I was fascinated by the newcomers. I was learning rudimentary high school Spanish. I was amazed at how gracious these Cuban people were. My crude attempts to speak Spanish were always greeted with positive responses. I have often said if you say “Buenos Dias” to Cubans, they will be personally complimented that you speak their language and from then on will treat you like a long-lost friend. I found the dark-haired women extremely attractive and I was impressed by the industriousness of the Cuban people. They came to Miami with nothing. They moved into vacant apartments in the old neighborhoods along 8th Street. As renters, they fixed up the apartments, mowed the lawns, cleaned the sidewalks and turned near-derelict buildings into lovely homes. Today that area is the heart of Cuban Miami, known as Calle Ocho, and though many Cubans have moved to the suburbs, it is still a picturesque portion of Miami.
Soon little coffee shops began to appear, each with a window to the street, around which men could be seen sipping small cups of strong, sweet coffee practically all day. And we were introduced to some amazing food, Media Noche and Cuban Sandwiches, Palomilla (thin beefsteak cooked quickly with spices and served covered with diced raw onion), black beans and rice, sweet plantains, and boneless marinated chicken cooked on a grill. The Versailles Restaurant is the favorite spot for Miamians to enjoy these treats to this day.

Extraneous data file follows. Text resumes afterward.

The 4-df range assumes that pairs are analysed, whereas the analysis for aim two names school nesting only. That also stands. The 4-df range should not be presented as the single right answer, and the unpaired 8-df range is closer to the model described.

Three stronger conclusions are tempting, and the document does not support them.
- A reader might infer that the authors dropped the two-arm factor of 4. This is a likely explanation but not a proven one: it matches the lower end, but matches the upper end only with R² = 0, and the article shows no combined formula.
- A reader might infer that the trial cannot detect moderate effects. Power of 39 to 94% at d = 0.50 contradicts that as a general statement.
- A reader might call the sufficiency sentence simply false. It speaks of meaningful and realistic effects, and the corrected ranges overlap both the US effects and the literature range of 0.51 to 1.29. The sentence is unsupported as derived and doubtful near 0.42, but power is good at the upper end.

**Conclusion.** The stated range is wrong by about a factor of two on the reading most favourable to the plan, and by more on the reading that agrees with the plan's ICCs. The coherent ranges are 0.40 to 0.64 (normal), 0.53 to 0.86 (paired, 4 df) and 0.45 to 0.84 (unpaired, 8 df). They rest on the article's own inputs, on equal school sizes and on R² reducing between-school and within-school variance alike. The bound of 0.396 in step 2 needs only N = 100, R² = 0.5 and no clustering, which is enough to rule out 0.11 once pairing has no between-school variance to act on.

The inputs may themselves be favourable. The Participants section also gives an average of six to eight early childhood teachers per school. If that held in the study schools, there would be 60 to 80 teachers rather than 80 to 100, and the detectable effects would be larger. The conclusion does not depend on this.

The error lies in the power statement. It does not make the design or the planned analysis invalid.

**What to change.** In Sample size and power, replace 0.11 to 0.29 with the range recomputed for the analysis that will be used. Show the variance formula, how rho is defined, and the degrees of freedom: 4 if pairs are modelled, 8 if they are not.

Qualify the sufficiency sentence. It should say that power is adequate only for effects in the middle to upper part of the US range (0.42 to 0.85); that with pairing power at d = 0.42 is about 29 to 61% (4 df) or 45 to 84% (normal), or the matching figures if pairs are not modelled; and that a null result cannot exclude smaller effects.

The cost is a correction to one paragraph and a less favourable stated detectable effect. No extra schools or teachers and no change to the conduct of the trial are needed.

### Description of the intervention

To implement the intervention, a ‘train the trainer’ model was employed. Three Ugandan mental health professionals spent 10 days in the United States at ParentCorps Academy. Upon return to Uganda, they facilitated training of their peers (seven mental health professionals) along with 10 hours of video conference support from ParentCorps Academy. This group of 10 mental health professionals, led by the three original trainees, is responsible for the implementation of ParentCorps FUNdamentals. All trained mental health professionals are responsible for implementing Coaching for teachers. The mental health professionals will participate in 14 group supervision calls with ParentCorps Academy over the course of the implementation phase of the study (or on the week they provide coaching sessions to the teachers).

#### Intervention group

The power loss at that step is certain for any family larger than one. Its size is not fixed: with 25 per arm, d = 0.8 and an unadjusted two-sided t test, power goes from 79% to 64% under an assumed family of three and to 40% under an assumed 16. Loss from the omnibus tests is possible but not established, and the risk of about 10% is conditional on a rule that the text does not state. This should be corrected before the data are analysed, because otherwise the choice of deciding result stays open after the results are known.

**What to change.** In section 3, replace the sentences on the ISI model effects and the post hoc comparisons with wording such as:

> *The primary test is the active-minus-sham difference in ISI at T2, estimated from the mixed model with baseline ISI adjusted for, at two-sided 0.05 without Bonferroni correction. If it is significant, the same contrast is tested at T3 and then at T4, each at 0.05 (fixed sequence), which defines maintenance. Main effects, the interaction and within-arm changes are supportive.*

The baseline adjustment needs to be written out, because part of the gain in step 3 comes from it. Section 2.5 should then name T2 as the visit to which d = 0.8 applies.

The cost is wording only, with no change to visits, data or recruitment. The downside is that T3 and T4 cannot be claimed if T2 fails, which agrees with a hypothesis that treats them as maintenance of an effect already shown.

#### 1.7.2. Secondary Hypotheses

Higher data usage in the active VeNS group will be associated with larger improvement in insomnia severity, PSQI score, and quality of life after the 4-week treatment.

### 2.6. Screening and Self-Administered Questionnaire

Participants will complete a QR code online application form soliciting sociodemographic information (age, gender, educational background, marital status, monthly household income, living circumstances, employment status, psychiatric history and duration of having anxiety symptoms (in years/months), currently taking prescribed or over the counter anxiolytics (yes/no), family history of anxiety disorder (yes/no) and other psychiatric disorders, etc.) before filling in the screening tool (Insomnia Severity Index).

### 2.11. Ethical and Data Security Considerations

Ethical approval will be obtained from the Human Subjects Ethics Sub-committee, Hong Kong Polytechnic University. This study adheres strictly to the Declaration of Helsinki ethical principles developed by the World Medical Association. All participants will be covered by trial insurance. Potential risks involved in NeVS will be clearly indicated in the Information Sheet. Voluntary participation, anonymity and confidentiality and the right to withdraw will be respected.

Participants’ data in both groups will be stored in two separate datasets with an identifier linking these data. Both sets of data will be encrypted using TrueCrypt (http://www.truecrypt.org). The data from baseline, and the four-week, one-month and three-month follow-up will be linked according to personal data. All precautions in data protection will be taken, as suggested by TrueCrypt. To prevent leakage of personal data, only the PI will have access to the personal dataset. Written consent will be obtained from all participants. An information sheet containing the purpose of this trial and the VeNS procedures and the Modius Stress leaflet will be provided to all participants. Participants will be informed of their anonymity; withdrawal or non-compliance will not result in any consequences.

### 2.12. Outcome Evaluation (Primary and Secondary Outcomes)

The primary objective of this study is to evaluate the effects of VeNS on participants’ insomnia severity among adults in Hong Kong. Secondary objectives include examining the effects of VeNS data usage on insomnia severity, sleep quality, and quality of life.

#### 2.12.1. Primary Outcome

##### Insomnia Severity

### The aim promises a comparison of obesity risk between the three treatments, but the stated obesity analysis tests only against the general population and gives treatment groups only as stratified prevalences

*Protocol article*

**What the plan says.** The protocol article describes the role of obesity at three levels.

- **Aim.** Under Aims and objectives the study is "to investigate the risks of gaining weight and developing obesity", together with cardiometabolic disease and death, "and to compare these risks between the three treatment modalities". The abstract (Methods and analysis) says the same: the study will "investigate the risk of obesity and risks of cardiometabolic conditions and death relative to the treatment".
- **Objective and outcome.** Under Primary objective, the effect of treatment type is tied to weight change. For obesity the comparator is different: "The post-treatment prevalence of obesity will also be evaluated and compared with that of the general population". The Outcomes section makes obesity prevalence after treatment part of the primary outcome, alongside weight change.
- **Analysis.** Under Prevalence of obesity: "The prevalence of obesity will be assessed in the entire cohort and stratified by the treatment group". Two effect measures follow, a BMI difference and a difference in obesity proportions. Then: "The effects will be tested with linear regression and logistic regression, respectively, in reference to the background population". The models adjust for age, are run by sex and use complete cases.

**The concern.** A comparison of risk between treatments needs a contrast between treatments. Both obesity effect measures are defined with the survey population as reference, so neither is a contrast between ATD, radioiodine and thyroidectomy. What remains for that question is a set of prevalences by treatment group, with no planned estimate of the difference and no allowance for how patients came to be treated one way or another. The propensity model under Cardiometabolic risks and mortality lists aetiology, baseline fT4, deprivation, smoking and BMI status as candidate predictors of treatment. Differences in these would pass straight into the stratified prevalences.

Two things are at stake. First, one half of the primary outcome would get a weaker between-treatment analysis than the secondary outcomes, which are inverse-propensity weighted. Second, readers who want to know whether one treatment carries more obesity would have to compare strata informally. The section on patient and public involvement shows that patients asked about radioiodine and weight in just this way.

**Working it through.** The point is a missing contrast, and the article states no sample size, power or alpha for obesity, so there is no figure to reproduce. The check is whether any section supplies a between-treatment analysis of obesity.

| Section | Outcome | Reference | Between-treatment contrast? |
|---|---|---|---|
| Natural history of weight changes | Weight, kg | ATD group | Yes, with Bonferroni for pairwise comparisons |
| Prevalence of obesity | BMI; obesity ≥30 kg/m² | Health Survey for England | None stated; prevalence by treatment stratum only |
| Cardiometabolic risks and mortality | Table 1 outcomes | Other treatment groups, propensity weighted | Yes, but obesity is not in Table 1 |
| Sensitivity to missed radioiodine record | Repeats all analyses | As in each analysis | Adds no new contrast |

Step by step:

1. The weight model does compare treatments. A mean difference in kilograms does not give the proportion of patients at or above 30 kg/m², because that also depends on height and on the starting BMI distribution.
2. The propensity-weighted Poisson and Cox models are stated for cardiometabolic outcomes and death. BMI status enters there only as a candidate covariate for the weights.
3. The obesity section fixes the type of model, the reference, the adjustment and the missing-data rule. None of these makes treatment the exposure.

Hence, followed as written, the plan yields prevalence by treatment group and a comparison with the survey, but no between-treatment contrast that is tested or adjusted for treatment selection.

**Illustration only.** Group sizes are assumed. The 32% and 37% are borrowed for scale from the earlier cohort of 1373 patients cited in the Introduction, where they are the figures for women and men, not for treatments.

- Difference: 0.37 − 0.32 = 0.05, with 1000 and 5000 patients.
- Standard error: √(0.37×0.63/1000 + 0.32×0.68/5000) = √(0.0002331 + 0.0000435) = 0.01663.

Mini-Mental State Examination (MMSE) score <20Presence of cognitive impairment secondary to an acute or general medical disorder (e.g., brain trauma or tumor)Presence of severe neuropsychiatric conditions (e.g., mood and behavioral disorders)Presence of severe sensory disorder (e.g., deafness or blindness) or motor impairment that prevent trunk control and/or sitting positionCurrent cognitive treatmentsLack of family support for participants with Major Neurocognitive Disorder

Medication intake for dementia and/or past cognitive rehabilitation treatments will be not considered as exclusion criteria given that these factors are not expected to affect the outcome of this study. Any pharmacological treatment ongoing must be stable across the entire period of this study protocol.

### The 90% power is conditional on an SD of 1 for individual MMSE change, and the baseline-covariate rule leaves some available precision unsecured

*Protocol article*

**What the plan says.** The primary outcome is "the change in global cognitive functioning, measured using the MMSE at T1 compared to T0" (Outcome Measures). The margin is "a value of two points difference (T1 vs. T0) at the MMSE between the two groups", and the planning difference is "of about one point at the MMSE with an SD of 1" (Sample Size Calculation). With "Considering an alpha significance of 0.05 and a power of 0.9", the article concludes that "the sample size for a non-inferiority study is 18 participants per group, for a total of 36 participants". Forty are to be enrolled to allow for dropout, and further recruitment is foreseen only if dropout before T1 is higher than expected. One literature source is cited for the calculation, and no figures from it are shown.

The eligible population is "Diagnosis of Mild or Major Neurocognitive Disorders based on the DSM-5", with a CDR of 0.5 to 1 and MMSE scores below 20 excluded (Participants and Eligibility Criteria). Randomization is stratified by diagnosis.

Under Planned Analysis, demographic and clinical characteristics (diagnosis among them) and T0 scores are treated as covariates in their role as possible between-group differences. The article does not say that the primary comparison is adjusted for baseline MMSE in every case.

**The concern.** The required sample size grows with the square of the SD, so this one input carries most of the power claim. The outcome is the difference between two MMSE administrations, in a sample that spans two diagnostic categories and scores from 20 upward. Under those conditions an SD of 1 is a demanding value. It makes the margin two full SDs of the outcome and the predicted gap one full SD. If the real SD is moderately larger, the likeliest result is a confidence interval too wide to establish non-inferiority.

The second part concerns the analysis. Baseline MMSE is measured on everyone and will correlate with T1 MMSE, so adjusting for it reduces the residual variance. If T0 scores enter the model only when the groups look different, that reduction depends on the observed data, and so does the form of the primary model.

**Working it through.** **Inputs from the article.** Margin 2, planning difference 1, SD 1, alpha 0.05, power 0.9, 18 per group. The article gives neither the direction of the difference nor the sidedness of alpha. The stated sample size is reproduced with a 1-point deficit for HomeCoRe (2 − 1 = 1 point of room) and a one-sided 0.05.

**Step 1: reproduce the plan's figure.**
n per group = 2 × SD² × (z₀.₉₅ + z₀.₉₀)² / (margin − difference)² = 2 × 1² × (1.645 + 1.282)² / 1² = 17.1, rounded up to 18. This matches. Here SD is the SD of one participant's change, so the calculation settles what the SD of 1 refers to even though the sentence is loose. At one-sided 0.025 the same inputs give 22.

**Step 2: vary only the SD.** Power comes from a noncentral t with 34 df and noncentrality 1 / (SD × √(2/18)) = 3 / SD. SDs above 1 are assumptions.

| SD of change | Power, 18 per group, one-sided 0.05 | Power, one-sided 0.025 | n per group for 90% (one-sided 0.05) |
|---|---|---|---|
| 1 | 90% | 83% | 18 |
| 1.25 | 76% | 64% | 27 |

Knowing the early Cuban émigrés increased my desire to visit their homeland, but the embargo on travel to Cuba from the U.S. prevented my going there, until last year when a professor from Drew University told me about his humanitarian trip to Havana. I was unable to go because my mother-in-law, who lived with us for several years, was very ill and eventually died about the time I would have been in Cuba.
I resolved that this year I would go. I am almost 70-years-old, have had a heart attack and who knows what next year might bring? So this is the time to grasp the opportunity. I will be traveling with a few adults and a group of young people, who have no recollection of Cuba before Castro. I wonder if it will be like going to the circus with children, seeing the sights through their eyes.
Our group is visiting the Jewish community in Havana. Yes! There is a Jewish community in Havana! I imagine that some are descendents from Spanish colonial days, but I am guessing most are children and grandchildren of refugees from Europe during Hitler's reign of terror.